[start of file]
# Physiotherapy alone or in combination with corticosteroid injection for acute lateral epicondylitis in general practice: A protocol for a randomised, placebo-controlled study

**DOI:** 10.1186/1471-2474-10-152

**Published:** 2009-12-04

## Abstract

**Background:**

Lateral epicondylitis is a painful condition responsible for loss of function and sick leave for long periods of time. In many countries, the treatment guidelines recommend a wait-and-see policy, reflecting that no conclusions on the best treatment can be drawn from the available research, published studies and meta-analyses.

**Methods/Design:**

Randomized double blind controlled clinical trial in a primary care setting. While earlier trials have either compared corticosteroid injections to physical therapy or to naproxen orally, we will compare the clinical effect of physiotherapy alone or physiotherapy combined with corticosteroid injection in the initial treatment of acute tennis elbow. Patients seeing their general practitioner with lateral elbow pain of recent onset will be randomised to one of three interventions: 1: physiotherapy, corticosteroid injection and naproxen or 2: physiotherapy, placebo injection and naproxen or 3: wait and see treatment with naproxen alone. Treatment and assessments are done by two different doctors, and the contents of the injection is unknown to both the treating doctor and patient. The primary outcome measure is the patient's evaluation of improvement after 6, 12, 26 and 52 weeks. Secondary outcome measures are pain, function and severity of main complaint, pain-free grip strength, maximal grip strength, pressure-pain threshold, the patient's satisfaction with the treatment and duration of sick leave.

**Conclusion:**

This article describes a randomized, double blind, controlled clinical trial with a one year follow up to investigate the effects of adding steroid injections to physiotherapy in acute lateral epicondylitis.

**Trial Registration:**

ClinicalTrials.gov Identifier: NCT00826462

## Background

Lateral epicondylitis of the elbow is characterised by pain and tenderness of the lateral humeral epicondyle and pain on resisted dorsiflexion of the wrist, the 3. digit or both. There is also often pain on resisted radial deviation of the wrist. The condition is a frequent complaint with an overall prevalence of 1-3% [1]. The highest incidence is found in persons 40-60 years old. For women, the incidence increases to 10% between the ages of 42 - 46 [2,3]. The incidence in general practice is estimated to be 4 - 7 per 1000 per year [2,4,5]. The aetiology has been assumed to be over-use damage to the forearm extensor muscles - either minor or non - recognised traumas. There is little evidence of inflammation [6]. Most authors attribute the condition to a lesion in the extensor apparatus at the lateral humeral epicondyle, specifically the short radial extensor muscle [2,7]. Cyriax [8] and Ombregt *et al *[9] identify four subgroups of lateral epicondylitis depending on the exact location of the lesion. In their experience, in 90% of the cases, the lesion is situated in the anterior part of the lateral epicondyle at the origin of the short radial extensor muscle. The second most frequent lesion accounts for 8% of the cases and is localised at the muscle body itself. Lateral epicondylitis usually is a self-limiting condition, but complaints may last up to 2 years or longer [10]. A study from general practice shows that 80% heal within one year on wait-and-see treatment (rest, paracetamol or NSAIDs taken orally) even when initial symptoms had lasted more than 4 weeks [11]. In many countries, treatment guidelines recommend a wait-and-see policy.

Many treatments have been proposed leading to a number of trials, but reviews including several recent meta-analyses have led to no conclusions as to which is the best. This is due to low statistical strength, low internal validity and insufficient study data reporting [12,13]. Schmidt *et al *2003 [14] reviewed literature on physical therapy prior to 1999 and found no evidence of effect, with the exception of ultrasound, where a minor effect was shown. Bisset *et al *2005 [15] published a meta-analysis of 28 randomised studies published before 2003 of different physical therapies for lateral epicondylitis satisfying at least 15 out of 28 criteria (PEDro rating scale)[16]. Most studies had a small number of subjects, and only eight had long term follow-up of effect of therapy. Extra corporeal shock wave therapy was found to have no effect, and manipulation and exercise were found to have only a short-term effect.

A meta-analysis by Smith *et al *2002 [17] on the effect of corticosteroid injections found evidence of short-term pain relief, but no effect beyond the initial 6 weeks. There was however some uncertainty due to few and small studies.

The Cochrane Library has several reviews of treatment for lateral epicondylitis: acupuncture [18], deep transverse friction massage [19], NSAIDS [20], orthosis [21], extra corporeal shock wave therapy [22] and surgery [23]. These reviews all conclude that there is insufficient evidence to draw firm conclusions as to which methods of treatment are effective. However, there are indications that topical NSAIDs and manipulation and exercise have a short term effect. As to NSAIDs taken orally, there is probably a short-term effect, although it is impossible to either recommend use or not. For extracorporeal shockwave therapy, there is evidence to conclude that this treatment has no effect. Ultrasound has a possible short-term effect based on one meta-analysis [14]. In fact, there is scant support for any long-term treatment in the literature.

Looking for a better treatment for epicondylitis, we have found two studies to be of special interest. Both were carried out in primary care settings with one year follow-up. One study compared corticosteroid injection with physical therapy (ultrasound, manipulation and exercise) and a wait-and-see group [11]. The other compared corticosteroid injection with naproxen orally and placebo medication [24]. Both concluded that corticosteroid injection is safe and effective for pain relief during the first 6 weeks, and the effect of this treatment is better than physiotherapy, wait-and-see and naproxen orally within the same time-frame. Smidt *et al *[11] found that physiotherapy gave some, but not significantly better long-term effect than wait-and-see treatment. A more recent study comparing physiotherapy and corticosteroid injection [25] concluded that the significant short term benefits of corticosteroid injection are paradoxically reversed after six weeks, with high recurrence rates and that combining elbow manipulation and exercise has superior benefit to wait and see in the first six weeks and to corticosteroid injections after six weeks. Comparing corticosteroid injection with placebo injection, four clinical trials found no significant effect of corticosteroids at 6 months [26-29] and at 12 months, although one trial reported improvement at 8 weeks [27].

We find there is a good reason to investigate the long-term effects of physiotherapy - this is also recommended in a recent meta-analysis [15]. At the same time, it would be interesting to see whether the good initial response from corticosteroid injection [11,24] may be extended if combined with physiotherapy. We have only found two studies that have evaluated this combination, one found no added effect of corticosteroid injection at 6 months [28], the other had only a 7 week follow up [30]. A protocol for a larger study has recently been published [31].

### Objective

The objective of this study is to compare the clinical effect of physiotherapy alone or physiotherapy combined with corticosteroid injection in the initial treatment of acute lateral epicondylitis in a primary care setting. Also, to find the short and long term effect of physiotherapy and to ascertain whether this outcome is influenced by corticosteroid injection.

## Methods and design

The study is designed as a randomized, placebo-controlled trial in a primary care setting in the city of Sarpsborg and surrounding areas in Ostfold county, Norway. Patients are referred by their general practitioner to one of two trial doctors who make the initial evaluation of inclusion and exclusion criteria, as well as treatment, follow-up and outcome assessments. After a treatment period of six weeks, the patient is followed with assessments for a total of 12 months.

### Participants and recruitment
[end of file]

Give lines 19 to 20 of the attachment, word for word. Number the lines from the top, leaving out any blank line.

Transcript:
We find there is a good reason to investigate the long-term effects of physiotherapy - this is also recommended in a recent meta-analysis [15]. At the same time, it would be interesting to see whether the good initial response from corticosteroid injection [11,24] may be extended if combined with physiotherapy. We have only found two studies that have evaluated this combination, one found no added effect of corticosteroid injection at 6 months [28], the other had only a 7 week follow up [30]. A protocol for a larger study has recently been published [31].

### Objective